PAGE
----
In my previous post, I wrote about the Student-Centered Learning Research Collaborative and its goal to break down silos so that educators, researchers, and policymakers can collaboratively examine, apply, and share knowledge about student-centered learning so that we can elevate learning outcomes, particularly for underserved students. Now, let’s talk about how we do this.
Our November launch meeting was attended by more than 125 stakeholders from every corner of the education world. The meeting confirmed the power of cross-sector collaboration to add nuance to our thinking and to enhance our accountability to one another—and to our most underserved students. Here are three key takeaways:
Equity must be integrated, highlighted, and prioritized at every opportunity
“Can equitable outcomes be facilitated through student-centered learning approaches?” was a concern we heard again and again. We need to act strategically to prevent reforms from reinforcing longstanding inequities. As an example, competency-based instruction and assessment can be powerful catalysts for identifying and meeting the needs of struggling youth. But if ill-conceived or poorly implemented, they reinforce tendencies to label, track, and segregate kids.
We have “baked in” our commitment to equity by requiring our research teams to investigate who is most benefiting from student-centered approaches and how those approaches are—or are not—leading to more equitable outcomes. We also heard numerous great ideas for how to better diversify our teams, the partners we consult, who we charge to do the research and translate it for various audiences, and who we spotlight when we share developments. Leaders from every sector agreed that the voices of all stakeholders—including students—must be integrated into our explorations and implementations to ensure that student-centered approaches yield equitable results.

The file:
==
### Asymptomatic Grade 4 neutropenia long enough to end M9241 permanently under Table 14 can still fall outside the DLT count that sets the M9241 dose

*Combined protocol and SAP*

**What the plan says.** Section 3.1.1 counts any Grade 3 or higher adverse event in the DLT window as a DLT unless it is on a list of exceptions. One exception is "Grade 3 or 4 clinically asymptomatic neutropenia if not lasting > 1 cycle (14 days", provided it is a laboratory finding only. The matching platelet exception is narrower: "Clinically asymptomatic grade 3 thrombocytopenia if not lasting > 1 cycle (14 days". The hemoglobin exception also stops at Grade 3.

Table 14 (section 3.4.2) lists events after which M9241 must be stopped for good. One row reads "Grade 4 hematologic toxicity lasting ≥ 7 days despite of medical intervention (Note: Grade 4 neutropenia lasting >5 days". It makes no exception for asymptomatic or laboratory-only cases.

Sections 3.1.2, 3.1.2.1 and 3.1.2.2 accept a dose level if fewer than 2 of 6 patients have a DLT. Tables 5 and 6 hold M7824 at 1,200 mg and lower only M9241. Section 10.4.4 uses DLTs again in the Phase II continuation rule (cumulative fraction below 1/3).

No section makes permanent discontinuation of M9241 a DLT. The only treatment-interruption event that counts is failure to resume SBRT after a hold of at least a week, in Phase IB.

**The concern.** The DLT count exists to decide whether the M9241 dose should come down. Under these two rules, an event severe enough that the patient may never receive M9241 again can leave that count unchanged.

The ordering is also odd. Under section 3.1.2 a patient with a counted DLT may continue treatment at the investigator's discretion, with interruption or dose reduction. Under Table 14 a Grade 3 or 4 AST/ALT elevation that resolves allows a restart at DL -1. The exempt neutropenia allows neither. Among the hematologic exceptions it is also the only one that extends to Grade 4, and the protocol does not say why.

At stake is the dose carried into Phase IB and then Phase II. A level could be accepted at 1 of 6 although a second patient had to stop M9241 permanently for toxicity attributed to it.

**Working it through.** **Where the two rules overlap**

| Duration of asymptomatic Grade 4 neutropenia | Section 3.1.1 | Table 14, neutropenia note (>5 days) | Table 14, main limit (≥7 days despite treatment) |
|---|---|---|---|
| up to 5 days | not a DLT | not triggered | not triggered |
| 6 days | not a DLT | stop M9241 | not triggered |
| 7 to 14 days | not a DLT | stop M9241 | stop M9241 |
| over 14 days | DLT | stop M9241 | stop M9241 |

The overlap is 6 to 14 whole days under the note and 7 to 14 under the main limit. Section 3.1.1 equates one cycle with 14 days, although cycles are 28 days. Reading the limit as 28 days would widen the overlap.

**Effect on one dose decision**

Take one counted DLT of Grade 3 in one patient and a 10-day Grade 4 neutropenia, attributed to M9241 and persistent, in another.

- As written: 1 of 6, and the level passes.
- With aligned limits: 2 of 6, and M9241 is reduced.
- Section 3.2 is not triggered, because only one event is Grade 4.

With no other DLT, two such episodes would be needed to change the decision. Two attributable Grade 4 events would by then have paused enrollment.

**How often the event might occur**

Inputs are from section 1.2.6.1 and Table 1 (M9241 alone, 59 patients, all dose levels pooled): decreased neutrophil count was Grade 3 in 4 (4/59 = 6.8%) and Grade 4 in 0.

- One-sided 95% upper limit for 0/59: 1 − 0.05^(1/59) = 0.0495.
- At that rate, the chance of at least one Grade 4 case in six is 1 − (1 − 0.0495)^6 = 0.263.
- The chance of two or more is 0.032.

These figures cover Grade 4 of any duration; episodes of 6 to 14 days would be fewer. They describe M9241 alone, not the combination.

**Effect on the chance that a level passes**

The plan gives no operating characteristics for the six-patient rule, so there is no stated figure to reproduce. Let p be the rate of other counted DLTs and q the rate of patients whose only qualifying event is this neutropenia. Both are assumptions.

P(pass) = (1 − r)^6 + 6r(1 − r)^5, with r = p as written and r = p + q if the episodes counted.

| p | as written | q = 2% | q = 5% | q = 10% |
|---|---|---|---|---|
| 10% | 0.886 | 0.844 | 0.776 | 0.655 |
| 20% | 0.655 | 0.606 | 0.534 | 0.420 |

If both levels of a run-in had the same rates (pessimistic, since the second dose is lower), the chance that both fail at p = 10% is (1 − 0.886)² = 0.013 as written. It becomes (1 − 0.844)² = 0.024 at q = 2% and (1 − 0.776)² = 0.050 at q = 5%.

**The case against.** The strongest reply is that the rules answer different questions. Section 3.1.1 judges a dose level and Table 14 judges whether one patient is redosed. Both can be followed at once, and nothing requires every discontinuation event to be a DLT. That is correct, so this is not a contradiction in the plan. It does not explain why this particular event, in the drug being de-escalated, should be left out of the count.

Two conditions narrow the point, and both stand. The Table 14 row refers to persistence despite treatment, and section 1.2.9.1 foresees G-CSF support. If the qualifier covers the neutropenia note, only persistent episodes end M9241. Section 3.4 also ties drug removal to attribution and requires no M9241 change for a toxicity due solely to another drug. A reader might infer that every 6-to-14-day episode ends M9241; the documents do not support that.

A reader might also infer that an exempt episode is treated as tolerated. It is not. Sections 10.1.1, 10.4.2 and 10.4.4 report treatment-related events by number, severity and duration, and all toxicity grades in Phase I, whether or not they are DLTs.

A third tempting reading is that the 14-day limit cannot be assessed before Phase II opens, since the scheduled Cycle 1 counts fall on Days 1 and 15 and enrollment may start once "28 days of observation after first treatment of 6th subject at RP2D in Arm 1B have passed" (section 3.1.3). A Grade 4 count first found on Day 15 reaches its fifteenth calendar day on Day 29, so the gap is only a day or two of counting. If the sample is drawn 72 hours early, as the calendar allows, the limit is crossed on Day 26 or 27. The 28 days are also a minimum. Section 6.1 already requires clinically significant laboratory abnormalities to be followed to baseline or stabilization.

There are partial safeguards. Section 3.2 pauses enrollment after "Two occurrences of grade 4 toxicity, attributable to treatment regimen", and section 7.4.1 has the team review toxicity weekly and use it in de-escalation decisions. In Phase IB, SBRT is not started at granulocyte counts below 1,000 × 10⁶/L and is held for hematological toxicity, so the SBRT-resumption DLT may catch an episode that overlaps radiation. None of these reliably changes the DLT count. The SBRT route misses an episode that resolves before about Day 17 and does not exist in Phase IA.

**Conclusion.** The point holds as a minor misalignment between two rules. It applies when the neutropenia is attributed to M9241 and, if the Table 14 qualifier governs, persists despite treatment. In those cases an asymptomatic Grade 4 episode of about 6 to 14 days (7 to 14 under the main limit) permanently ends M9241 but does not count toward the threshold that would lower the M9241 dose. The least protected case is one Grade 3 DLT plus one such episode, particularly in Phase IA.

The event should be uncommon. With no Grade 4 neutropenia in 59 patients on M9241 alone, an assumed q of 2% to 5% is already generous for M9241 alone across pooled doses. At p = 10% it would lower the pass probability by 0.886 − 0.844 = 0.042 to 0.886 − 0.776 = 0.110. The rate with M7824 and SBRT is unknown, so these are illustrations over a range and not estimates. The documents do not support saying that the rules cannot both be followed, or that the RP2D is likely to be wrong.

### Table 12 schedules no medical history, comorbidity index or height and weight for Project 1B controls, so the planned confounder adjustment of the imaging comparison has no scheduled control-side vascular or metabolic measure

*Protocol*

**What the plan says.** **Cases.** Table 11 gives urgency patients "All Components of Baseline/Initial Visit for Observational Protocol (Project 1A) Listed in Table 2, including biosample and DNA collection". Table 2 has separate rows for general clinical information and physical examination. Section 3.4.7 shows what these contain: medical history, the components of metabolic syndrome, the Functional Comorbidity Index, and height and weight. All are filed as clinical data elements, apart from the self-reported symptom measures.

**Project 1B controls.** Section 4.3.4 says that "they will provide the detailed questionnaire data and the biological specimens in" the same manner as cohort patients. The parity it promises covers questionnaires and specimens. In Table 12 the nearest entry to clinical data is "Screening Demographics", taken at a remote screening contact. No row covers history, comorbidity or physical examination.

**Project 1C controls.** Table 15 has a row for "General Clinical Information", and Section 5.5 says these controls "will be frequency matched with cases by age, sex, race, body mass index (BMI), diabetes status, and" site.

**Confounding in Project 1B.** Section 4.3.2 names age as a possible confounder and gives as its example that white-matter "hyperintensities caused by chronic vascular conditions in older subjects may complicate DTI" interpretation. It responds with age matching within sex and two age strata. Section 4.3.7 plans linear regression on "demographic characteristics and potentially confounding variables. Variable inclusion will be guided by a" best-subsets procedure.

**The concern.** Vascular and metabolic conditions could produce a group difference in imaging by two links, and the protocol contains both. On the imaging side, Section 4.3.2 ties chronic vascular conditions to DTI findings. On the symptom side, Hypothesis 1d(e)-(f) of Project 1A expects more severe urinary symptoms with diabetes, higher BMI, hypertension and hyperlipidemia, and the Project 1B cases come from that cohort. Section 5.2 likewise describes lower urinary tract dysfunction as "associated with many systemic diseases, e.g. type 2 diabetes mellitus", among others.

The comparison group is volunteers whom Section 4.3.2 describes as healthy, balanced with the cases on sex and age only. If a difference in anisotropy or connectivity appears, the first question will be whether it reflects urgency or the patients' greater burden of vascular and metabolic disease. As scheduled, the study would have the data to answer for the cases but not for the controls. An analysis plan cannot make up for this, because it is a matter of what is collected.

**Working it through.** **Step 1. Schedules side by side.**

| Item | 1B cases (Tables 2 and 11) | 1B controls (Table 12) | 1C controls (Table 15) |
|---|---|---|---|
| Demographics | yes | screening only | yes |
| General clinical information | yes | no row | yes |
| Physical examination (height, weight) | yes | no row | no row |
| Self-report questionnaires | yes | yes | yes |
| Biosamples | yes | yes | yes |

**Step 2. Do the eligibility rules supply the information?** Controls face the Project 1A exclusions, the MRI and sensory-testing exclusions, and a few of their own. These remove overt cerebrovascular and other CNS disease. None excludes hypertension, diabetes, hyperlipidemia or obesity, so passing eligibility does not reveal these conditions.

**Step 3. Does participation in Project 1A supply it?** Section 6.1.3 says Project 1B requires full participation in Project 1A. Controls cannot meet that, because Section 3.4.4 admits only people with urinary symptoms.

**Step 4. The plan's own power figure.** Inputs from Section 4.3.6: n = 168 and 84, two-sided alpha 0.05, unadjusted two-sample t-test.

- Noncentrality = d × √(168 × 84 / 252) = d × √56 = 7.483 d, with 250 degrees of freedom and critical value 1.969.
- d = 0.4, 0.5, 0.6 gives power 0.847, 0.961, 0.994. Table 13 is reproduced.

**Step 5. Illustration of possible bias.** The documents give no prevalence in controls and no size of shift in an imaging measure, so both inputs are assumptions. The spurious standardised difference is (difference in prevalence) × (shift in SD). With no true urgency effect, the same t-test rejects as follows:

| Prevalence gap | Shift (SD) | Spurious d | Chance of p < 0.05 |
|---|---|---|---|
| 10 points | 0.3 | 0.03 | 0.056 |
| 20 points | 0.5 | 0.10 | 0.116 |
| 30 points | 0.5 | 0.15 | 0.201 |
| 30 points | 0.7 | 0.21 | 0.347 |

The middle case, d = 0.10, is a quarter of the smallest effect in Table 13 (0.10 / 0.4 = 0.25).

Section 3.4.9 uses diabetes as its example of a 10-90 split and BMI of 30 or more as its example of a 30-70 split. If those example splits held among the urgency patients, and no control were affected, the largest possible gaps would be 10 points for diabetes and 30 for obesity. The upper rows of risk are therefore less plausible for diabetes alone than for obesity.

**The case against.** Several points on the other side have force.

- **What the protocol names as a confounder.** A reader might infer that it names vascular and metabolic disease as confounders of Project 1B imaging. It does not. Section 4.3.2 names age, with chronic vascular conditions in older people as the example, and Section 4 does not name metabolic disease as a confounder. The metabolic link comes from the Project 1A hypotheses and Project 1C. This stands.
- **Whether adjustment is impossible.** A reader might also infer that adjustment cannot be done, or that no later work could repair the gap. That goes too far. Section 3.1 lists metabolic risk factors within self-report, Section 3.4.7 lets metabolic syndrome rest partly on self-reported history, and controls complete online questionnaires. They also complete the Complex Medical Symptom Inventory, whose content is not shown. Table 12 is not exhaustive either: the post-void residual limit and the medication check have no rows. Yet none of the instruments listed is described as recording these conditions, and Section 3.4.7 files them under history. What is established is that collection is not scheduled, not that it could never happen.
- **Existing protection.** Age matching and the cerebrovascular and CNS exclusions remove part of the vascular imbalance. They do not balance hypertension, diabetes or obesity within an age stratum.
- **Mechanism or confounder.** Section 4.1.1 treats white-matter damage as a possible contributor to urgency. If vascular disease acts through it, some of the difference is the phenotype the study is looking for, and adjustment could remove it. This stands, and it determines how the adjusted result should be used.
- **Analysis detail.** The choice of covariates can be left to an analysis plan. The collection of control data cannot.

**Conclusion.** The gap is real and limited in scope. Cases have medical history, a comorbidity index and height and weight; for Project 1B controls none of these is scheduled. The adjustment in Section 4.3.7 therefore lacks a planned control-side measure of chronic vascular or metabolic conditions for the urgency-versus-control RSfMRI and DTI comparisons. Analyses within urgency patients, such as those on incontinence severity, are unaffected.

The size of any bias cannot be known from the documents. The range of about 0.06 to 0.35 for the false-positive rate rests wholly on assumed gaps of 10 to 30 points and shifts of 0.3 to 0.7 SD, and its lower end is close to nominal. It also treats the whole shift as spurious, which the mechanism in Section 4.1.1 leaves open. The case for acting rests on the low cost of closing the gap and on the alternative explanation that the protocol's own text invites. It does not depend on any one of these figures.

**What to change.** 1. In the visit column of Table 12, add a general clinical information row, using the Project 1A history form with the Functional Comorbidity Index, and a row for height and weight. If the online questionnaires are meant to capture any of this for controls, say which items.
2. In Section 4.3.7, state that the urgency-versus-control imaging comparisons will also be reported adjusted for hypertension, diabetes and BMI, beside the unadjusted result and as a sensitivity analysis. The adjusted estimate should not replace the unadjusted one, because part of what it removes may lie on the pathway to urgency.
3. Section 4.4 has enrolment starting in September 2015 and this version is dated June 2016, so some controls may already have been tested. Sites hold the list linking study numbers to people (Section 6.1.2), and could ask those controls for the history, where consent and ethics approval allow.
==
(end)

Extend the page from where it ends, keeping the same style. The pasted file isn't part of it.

So, what is the Research Collaborative doing about this? We’re developing initiatives to enhance marginalized voices in the student-centered learning field and creating ways to integrate youth perspectives into our work. As a first step, we’re drafting a model for identifying, recruiting, and supporting scholars of color who are committed to studying student-centered learning in diverse settings, and we’re working with a prominent youth organization to explore ways of integrating student perspectives. Stay tuned for announcements about these efforts and tell us what you think.
Show as much as tell
My middle school principal once said that there are two kinds of people: those who need to believe something to see it, and those who need to see something to believe it. I suspect many in education, including me, are in the latter group. We need evidence before considering a new approach. We at the Research Collaborative think these evidence-seeking behaviors are a good thing! Skepticism is understandable given the big promises of reforms like No Child Left Behind and Race to the Top. We get it that some parents are wary of student-centered learning and worry that it might disadvantage their children.